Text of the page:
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Repub. opposition fails to derail reversal of property tax surplus ruling PDF Print E-mail
Written by K.C. Mason   
    A three-hour Republican filibuster in the Colorado Senate Monday night failed to derail a Democrat plan to withhold state education funding from any school district that reverses a previous vote on spending surplus property tax revenue on schools.
    Sen. Bob Bacon, D-Fort Collins, introduced Senate Bill 291 in the wake of last month’s Colorado Supreme Court ruling that upheld the 2007 property tax mill levy freeze.
    The high court ruled that because all but three of Colorado’s 178 school districts had already exempted themselves from the revenue limits imposed by the Taxpayer’s Bill of Rights—the so-called de-brucing process named for TABOR author Doug Bruce—another election was not required to collect more revenue under the mill levy freeze.
    The bill states that any school district that chooses to re-establish the TABOR limits in a re-brucing election would lose any state aid to make up the difference for the lost revenue.
    Neither Bacon nor any other Democrat chose to respond to a three-hour Republican rant against the measure, during which Sen. Shawn Mitchell, R-Broomfield talked non-stop for two hours and 40 minutes.  
    “The originators of this bill are perpetrating an act of treachery,” Mitchell said during his tirade, which included reading large portions of the 60-page Supreme Court ruling.  “Now you want to punish the districts that want to have an informed vote now that the rules have changed.  This is a treacherous double-cross.”
    Sen. Greg Brophy, R-Wray, was among those feeding material for Mitchell to read.
    “This bill is unbelievably punitive,” Brophy said. Mitchell “is right when he says it has a real chilling effect on taxpayer voters in certain districts of the state. The Supreme Court has given these guys a hall pass to raise taxes at will.”
    When asked, Sen. Mary Hodge, D-Brighton, said she signed on as a co-sponsor to SB 291 to prevent school districts from “gaming the system.”
    “If they’ve de-bruced, they’ve de-bruced,” Hodge said.  “To un-bruce because of the Supreme Court ruling seems like they are gaming the system.”
    The House meanwhile gave preliminary approval to Senate Bill 228, which removes the six percent growth limit on general fund spending to give lawmakers more flexibility in allocating state revenue.  The spending formulas in the bill would instead be based on growth in statewide personal income.
    “Senate Bill 228 does not increase taxes, does not increase state revenue and does not increase the size of state government,” said Rep. Don Marostica, R-Loveland, who has been roundly criticized by fellow Republicans for sponsoring the bill. “The state limit in growth does not account for changes in economic conditions.”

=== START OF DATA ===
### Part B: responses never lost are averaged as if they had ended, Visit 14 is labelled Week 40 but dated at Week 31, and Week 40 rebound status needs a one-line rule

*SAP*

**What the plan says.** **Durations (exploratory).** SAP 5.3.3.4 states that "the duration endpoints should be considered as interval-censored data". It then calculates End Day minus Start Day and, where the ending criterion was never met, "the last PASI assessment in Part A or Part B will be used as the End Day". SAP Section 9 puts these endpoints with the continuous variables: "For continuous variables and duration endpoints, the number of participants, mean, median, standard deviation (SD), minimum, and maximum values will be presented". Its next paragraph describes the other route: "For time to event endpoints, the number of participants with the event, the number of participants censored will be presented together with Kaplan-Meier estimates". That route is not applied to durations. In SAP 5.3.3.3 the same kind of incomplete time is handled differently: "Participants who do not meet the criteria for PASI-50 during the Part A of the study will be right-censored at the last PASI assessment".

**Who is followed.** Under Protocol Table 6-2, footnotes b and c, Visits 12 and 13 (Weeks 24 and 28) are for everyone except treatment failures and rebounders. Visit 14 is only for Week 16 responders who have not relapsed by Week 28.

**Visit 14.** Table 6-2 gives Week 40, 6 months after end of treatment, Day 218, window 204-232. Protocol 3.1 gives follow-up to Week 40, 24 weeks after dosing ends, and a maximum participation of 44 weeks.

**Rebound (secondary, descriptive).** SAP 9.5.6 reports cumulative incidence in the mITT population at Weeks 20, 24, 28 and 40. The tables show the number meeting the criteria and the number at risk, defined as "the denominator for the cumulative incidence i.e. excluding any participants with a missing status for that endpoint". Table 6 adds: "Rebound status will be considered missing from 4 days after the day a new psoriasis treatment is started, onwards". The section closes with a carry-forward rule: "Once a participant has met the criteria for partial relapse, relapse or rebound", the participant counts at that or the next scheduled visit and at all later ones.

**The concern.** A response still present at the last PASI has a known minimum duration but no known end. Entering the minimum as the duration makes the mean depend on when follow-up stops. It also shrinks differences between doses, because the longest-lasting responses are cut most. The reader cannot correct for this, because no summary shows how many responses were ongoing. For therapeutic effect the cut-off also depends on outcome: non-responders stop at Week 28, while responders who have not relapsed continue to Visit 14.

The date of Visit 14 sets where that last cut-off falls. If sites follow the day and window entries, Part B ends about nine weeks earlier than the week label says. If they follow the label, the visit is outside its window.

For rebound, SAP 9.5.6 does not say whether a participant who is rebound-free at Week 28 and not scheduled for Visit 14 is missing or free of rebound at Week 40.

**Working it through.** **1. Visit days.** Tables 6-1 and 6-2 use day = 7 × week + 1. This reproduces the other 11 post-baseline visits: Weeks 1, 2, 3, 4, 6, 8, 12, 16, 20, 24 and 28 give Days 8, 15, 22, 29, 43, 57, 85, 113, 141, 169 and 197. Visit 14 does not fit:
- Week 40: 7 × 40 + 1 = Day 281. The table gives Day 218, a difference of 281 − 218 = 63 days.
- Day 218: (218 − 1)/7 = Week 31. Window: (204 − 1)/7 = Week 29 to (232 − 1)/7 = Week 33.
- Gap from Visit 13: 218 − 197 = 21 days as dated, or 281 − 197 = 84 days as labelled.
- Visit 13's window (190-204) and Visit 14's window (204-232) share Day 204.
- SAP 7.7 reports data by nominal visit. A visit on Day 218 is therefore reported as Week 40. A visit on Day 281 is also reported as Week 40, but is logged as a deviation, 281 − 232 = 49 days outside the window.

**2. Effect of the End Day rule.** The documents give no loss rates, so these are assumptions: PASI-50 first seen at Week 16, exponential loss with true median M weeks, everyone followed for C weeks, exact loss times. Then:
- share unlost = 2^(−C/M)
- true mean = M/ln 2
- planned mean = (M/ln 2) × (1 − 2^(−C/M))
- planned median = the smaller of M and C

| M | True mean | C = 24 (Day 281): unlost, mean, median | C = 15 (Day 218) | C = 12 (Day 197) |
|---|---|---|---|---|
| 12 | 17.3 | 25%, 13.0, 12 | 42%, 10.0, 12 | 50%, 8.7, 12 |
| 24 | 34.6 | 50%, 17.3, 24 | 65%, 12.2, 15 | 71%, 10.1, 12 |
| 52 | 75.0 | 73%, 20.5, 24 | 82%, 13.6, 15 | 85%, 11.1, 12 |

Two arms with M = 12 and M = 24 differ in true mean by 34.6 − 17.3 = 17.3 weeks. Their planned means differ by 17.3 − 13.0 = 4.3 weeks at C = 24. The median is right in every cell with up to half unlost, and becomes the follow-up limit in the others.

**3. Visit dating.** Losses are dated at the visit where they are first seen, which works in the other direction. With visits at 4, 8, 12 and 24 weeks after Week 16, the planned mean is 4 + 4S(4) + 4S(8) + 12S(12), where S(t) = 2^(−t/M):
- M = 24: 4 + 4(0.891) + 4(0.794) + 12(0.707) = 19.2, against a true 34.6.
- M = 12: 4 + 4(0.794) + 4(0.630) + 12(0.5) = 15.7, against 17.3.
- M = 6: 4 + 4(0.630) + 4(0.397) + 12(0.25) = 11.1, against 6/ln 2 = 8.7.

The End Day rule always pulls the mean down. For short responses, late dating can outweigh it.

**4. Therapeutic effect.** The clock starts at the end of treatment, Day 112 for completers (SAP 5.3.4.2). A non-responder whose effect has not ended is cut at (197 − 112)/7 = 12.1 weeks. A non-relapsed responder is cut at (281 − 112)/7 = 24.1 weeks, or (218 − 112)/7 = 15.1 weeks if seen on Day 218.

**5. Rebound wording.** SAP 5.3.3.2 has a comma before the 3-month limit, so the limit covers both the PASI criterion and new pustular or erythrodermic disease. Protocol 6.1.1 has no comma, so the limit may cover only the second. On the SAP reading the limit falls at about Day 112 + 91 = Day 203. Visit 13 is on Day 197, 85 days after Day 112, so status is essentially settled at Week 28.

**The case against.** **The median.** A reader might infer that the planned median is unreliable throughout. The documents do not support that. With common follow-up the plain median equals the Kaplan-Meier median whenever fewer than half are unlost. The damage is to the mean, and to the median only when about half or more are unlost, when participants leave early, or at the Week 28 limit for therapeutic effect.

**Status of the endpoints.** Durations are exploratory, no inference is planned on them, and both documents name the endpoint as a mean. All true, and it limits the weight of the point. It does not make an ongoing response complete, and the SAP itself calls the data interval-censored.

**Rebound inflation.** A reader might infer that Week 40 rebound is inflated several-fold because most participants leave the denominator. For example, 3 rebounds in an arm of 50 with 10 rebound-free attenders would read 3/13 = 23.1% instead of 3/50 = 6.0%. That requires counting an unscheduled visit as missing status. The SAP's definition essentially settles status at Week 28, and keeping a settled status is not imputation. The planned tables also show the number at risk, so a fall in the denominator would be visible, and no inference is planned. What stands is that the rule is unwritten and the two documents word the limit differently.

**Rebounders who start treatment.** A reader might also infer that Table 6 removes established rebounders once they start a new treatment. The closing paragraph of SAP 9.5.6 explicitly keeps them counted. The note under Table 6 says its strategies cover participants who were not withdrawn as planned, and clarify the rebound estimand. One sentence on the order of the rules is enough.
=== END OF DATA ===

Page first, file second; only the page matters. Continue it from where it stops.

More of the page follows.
Rep. Kevin Priola, R-Henderson, said Republicans were able to show how easy the formulas could be changed with an amendment to divert more funding to education. The amendment first was approved but later removed in a formal recorded vote.
    The proponents “say it still guarantees money for roads and buildings but it doesn’t,” Priola said.  “All the guarantees are gone.  Roads and buildings don’t vote and are getting the short end of the stick.”
    The House also was scheduled to vote this week on three other late-arriving bills that stemmed from the Supreme Court ruling in the mill levy case. The court’s March 13 pronouncement that a public vote isn’t required for tax policy changes that don’t increase revenue beyond what TABOR already allows opened the door to bills repealing existing tax credits.
    The General Assembly’s majority Democrats have been quick to jump on the high court ruling to introduce bills that would repeal sales tax exemptions for cigarette sales (HB 1342) and vending machine food sales (HB 1355), and eliminate a 15-year-old income tax deduction for Colorado-source capital gains (HB 1366).
    The latest bill repeals a tax policy that allows taxpayers to deduct capital gains derived from the sale of assets held five years or longer and purchased before May 9, 1994.
    All three tax credit bills, if they pass the House, would have to be approved by the Senate before next week’s mandatory May 6 adjournment deadline.
    Hodge said she believes the Senate should take more time with the tax credit issues.
    “I’ve heard these are coming but I think we need some time to look at this stuff,” said Hodge, suggesting instead an interim committee or task force to study the issue further.  
    “Trying to rush stuff through at the end of the session is not good tax policy.”